harlequin frogs

Some harlequin frogs — presumed extinct — have been rediscovered

November 10, 2022
2 mins read

Across Central and South America, one group of bejeweled frogs is making a comeback.

Harlequin frogs — a genus with over 100 brightly colored species — were one of the groups of amphibians hit hardest by a skin-eating chytrid fungus that rapidly spread around the globe in the 1980s (SN: 3/28/19). The group is so susceptible to the disease that with the added pressures of climate change and habitat loss, around 70 percent of known harlequin frog species are now listed as extinct or critically engendered.

But in recent years, roughly one-third of harlequin frogs presumed to have gone extinct since the 1950s have been rediscovered, researchers report in the December Biological Conservation.

The news is a rare “glimmer of hope” in an otherwise bleak time for amphibians around the globe, says Kyle Jaynes, a conservation biologist at Michigan State University in Hickory Corners.

The comeback frog

For Jaynes, the path to uncovering how many harlequin frogs have returned from the brink of extinction started when he heard about the Jambato harlequin frog (Atelopus ignescens). This black and orange frog was once so widespread in the Ecuadorian Andes that its common name comes from the word ”jampatu,” which means “frog” in Kichwa, the Indigenous language of the area.

Then came the fungus. From 1988 to 1989, the frogs “just completely disappeared,” Jaynes says. For years, people searched for traces of the frogs. Scientists ran extensive surveys, and pastors offered rewards to their congregants for anyone that could find one.

Then in 2016, a boy discovered a small population of Jambato frogs in a mountain valley in Ecuador. For a species that had been missing for decades, “it seemed like a miracle,” says Luis Coloma, a researcher and conservationist at the Centro Jambatu de Investigación y Conservación de Anfibios in Quito, Ecuador.

Coloma runs a breeding program for Jambato and other Ecuadorian frogs threatened with extinction. In 2019, Jaynes was part of a group of researchers visiting Coloma’s lab to see if they could work out how these frogs had cheated death. After the Jambato frogs returned to the scene, the team started hearing about other missing harlequin species being spotted for the first time in years.

Those stories led Jaynes, Coloma and their colleagues to comb through reports to see just how many harlequin frogs had reappeared. Of the more than 80 species to have gone missing since 1950, as many as 32 species were spotted in the last two decades — a much higher number than the team had expected.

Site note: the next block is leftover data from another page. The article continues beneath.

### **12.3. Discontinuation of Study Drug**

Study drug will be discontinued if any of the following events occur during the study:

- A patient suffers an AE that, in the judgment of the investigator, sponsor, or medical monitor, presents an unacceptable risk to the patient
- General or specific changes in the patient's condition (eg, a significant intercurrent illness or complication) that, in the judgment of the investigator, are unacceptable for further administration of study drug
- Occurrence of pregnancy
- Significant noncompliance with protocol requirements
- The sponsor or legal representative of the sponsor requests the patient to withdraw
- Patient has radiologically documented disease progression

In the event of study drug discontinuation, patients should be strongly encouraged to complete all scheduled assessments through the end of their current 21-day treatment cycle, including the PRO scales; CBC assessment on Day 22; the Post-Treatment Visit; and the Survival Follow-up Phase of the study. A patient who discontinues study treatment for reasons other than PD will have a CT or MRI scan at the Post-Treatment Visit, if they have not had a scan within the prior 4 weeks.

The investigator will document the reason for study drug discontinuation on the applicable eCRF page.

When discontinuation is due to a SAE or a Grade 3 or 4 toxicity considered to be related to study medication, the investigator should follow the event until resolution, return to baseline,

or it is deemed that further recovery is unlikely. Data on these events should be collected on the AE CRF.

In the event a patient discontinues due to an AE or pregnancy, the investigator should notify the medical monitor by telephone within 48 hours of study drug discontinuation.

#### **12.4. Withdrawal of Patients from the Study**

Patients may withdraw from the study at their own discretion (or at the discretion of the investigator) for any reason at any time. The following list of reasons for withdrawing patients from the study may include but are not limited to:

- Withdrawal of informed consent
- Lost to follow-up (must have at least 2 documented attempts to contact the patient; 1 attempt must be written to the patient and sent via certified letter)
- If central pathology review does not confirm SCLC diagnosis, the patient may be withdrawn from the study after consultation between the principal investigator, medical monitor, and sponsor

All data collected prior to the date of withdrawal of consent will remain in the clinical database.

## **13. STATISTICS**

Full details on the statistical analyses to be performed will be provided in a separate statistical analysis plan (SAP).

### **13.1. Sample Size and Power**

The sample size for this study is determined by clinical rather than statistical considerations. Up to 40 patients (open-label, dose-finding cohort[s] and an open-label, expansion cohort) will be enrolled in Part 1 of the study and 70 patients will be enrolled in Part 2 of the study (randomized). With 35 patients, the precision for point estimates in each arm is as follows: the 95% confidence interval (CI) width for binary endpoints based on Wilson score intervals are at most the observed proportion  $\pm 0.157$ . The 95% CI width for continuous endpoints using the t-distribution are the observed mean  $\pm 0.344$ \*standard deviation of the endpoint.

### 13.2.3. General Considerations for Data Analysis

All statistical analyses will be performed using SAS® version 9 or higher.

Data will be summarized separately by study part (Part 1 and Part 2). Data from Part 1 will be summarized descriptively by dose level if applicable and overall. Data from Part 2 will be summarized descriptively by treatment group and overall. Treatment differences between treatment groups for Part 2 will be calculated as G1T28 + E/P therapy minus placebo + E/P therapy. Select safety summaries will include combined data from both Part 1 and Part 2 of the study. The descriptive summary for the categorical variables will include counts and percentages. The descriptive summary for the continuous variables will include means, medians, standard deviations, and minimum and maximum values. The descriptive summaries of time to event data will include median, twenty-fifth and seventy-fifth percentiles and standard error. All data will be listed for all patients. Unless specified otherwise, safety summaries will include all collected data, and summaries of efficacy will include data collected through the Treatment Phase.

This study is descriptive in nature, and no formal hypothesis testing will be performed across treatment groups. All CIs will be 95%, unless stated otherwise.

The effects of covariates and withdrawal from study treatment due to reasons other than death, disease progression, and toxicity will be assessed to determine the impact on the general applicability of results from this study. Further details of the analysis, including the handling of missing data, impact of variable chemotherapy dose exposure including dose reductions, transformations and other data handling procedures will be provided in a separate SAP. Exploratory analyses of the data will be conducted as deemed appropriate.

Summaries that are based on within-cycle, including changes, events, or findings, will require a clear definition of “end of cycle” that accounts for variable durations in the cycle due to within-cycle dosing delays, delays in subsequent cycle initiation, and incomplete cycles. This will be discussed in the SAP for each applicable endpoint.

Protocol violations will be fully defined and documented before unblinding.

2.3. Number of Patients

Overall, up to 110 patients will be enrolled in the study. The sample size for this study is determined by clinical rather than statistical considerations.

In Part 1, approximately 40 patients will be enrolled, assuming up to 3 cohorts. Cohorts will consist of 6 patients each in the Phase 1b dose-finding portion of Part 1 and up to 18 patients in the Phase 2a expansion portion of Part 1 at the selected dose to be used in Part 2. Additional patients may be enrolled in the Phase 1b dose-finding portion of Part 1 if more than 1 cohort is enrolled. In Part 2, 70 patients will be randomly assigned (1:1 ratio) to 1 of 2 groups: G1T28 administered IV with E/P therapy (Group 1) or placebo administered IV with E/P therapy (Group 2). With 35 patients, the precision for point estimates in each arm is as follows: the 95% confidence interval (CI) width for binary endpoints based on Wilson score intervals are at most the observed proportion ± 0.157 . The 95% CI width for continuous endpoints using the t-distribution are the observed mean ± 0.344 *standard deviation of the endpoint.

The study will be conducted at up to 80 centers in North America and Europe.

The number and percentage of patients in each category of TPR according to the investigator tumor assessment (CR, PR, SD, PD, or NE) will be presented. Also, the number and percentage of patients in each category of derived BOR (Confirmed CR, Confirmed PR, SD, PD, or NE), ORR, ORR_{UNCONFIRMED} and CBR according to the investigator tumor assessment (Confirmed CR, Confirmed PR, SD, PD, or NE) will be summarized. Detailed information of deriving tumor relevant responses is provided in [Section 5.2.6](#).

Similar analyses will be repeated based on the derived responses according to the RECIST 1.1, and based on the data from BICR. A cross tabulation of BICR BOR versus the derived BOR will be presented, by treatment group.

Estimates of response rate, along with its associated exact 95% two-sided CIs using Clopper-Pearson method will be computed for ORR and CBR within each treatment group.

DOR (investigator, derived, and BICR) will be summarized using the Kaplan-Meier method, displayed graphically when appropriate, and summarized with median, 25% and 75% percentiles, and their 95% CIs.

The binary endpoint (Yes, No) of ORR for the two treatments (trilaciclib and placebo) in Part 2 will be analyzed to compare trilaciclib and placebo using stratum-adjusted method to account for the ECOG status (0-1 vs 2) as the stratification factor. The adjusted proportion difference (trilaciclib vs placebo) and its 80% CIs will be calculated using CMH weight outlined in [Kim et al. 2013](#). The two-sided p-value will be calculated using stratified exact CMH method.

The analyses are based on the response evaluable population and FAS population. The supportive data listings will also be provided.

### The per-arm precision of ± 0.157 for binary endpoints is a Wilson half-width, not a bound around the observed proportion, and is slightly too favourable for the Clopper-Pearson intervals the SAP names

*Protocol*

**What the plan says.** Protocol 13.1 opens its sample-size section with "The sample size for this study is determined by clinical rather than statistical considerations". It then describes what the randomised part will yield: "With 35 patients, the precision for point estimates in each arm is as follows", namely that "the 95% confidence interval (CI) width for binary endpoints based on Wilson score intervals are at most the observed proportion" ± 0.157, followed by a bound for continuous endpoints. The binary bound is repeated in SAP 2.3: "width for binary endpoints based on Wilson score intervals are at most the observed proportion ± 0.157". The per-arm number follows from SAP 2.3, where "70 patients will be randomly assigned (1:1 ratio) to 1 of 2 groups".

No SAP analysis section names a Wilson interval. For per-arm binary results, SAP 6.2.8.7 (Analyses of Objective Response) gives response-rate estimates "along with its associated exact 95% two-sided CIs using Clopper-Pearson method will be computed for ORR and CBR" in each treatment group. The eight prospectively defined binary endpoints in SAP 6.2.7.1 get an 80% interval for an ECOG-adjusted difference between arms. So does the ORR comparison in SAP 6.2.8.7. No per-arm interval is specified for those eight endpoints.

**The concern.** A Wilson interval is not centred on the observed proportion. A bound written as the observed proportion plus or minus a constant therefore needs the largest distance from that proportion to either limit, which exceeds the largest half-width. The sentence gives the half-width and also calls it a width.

“I think we were all shocked,” Jaynes says.

Ensuring conservation

The news comes with caveats. For one thing, it seems like most species avoided disappearing by a hair, and their numbers are still dangerously low. So extinction is still very much on the table. “We’ve got a second chance here,” Jaynes says. “But there is still a lot we have to do to conserve these species.”

Ensuring the continuation of the rediscovered species will depend in part on understanding how they’ve managed to survive so far. Some scientists have speculated that amphibians at higher elevations might be more susceptible to the fungus since it prefers lower temperatures.

Conservation biologist Kyle Jaynes shines a flashlight at a Rio Faisanes stubfoot toad (Atelopus coynei), one of the critically endangered species of harlequin frog once thought to be extinct.
Conservation biologist Kyle Jaynes examines a Rio Faisanes stubfoot toad (Atelopus coynei), one of the critically endangered species of harlequin frog found in Ecuador.ALEX ACHIG-VEGA

But a cursory analysis by Jaynes and colleagues revealed that harlequin frogs are being rediscovered at all elevations across their range, indicating that something else may be at play. Jaynes suspects that there is a biological basis for which harlequin frogs live, such as having developed resistance to the fungus (SN: 3/29/18).

Studies like this one can serve as a “launching pad” for understanding how amphibians might survive the dual threats of disease and climate change, says Valerie McKenzie, a disease ecologist at the University of Colorado Boulder who was not involved with the study.

In the meantime, the fact that people are starting to notice the reemergence of species that were once thought to be gone forever “gives me a lot of hope that other species that are harder to observe — because they’re nocturnal or live high in the canopy — are also recovering,” she says. “It motivates me to think we should go look for them.”

The Washington Inquirer Editor

20 years in media business

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